One of the dreams of those who take catastrophic anthropogenic climate change seriously has been to suck CO2 out of the air and deal with it safely. The cost of such decarbonization has so far been astronomic at more than $600 per ton of carbon, but recently Canadian company Carbon Engineering announced that it would be able to achieve a cost of $94-232 per ton.
The British Columbia-based tech startup has garnered much interest for its technological innovation. Most notably, Bill Gates and several oil companies have invested $68 million in it. The reason for their enthusiasm is that if they achieve the promised cost, a fossil fuel economy can easily be rendered carbon neutral. It won’t be cheap, but it beats all renewable alternatives both in terms of price and stability.
The importance of such a technology cannot be overstated: It is an insurance policy that enables the world to continue to use fossil fuels for the foreseeable future. We wouldn’t have to rely on wildly speculative and uncertain model projections about the future; we could afford to wait and see what, if any, climate changes occur. If global warming turns out not to be a problem, no harm is done, and we will have all saved a lot of money and resources.
If, however, the doomsday scenarios turn out to be real, we would have the option of switching to a zero-emission economy overnight, at surprisingly low cost. In practice, the technological breakthrough calls off the crisis.
One might assume this news would be met with unanimous praise around the world, but that is not the case. During a discussion with MSNBC, several vested interests expressed their opposition to Carbon Engineering’s research.
Dr. Dan Kammen, Professor of Energy at the University of California, Berkeley, said that “Partnering with an oil company is absolutely a step in the wrong direction.” Professor of Civil & Environmental Engineering at Stanford University, Dr. Mark Jacobsen, complained that “You’re not stopping the fossil fuel industry; you’re actually promoting it.”
Let that sink in: They are complaining about a technology that can render fossil fuels carbon neutral. Such statements reveal that these influential figures are not concerned with global warming. Rather, they are using climate change as an excuse to eliminate the technology and energy source that has fueled the rise of the modern industrial era, lifted billions of people out of poverty, and done wonders for the preservation of certain wildlife species.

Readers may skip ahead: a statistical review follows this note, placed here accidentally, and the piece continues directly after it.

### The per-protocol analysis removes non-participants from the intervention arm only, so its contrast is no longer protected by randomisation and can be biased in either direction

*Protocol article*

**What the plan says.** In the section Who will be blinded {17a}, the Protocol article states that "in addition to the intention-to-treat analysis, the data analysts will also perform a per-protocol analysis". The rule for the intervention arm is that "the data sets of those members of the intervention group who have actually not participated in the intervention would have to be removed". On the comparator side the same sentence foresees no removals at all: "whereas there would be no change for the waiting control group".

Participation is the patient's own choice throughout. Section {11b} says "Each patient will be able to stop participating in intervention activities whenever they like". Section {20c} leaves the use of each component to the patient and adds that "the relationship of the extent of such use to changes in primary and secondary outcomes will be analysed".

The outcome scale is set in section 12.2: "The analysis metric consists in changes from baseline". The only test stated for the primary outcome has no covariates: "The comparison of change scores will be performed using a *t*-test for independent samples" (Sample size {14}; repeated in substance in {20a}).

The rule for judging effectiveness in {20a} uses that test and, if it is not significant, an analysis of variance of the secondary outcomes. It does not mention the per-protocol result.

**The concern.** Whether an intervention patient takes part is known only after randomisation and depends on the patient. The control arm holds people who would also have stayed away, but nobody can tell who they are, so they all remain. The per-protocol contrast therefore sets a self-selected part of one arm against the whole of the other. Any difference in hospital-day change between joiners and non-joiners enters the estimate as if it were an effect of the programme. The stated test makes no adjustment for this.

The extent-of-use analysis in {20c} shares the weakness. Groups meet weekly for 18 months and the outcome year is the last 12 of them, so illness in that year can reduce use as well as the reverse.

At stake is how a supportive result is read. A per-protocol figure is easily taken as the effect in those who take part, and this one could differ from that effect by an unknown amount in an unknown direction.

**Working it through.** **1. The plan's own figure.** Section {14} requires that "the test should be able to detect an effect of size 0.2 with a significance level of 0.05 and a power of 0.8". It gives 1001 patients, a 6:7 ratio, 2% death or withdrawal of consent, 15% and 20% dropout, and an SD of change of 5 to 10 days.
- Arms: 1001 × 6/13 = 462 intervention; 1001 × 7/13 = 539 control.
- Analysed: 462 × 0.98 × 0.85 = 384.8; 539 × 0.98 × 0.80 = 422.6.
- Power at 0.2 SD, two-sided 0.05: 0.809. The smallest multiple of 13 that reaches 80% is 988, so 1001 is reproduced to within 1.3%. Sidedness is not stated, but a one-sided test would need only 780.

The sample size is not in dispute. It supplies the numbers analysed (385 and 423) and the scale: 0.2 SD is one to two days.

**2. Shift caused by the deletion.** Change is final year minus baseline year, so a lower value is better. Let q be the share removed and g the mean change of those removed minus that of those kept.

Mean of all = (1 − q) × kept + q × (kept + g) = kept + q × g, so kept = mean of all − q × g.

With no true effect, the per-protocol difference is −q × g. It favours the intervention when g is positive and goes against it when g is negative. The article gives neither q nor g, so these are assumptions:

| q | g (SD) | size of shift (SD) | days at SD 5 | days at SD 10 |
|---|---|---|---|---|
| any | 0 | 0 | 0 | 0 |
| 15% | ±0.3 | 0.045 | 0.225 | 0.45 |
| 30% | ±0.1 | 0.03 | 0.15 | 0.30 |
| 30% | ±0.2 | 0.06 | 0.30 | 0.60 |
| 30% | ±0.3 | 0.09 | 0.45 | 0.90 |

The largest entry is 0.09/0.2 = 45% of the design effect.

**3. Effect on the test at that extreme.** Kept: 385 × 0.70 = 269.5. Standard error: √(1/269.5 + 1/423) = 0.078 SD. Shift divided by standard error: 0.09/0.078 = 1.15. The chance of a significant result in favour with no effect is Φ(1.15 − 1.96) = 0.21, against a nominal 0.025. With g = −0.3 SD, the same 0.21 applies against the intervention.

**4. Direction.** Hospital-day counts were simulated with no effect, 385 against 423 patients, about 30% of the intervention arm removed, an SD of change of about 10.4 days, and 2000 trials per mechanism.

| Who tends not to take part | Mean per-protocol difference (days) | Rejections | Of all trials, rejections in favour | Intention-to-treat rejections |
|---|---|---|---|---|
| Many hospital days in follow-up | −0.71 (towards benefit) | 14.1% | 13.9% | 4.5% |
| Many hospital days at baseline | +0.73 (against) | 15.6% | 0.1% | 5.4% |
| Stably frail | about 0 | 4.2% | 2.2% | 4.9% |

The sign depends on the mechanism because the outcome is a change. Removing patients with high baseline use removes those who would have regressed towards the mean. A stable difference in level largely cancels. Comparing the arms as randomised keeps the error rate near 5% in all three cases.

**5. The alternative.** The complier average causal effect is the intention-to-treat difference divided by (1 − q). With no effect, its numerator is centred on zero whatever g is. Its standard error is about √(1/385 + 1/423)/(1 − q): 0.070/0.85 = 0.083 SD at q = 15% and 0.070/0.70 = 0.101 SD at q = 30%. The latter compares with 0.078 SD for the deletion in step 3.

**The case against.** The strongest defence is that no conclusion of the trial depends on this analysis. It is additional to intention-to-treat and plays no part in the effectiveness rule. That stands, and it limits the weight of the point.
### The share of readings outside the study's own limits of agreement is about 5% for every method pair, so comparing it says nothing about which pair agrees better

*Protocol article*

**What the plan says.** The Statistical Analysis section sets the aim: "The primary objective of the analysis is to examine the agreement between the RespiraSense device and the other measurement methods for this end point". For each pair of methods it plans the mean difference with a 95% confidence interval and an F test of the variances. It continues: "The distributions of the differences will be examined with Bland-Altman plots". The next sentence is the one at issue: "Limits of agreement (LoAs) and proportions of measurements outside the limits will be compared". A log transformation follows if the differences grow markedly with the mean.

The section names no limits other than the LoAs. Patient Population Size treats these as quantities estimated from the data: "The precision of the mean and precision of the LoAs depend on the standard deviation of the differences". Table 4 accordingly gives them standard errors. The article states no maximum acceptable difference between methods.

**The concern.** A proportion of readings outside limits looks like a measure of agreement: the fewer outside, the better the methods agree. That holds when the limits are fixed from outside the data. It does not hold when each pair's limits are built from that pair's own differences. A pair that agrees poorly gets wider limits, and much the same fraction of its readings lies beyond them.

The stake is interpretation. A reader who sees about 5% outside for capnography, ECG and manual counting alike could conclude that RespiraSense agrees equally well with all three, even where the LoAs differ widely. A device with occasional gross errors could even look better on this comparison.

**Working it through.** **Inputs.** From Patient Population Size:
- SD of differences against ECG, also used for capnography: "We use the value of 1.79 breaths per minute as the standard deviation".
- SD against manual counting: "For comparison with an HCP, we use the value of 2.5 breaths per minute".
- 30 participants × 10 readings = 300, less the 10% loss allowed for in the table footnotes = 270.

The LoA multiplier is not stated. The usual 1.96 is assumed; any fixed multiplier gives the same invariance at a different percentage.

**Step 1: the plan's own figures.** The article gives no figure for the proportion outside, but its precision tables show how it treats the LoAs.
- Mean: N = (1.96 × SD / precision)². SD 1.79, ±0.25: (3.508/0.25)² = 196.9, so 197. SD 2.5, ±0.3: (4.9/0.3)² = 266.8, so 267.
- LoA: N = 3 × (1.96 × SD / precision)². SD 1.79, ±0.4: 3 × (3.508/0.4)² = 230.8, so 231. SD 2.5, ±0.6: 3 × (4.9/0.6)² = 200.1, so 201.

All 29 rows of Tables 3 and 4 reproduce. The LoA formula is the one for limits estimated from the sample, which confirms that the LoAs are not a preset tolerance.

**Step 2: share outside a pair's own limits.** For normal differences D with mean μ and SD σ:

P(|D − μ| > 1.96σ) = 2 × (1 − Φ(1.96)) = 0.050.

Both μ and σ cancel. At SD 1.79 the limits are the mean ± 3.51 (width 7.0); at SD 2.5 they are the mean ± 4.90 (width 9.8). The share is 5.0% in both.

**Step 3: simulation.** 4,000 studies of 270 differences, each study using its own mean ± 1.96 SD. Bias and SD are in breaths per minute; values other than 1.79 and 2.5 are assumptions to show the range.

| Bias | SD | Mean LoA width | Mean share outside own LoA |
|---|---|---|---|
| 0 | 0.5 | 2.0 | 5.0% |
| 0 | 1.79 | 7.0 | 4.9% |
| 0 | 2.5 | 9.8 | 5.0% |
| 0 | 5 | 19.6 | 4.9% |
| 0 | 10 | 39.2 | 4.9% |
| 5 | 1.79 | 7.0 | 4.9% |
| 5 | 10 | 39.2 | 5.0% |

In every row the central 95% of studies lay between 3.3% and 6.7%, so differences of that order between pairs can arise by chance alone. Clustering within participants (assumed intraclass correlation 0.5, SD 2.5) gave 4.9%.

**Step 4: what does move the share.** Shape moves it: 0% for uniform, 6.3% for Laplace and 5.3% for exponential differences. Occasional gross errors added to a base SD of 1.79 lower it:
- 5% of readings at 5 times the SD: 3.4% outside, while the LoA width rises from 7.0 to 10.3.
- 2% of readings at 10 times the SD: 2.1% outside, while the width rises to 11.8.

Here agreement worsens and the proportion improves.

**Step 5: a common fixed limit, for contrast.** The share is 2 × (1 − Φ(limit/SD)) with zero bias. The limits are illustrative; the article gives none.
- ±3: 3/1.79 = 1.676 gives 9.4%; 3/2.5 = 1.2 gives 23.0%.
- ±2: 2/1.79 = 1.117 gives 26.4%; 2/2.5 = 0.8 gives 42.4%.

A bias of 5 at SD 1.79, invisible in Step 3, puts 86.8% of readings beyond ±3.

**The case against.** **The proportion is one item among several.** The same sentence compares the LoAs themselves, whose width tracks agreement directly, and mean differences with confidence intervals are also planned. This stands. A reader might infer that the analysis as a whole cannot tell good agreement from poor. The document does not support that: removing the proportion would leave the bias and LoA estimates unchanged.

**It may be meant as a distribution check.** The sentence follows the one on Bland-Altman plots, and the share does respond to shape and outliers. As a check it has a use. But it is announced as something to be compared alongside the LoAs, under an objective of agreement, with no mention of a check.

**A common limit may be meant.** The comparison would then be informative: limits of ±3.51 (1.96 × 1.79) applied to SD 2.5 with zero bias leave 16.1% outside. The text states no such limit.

Why are they against it? One clue was given by co-chair of the U.N. International Panel on Climate Change’s Working Group III for “Mitigation of Climate Change,” Ottmar Edenhofer, in a 2010 interview. He said:
“We are effectively redistributing world wealth through climate policy. That the owners of coal and oil are not enthusiastic, is obvious. One has to free oneself from the illusion that international climate policy is environmental policy. This has almost nothing to do with environmental policy, with problems such as forest dying or the ozone hole.”
Edenhofer later argued that the above statement is often quoted out of context by climate skeptics, however, the main thrust of his argument is still that climate policy is mainly about global redistribution of wealth. The people who are attracted to climate policy, such as Kammen and Jacobsen, come into the field with a political bias toward socialism, or drastic changes to the global economic order.
It is not hard to understand how a technology that efficiently solves the problem of climate change would threaten their careers and undermine a field in which they are heavily invested.
Fortunately, key players like Bill Gates have a different agenda: to solve the perceived climate crisis at minimum cost and maximum benefit to humanity.
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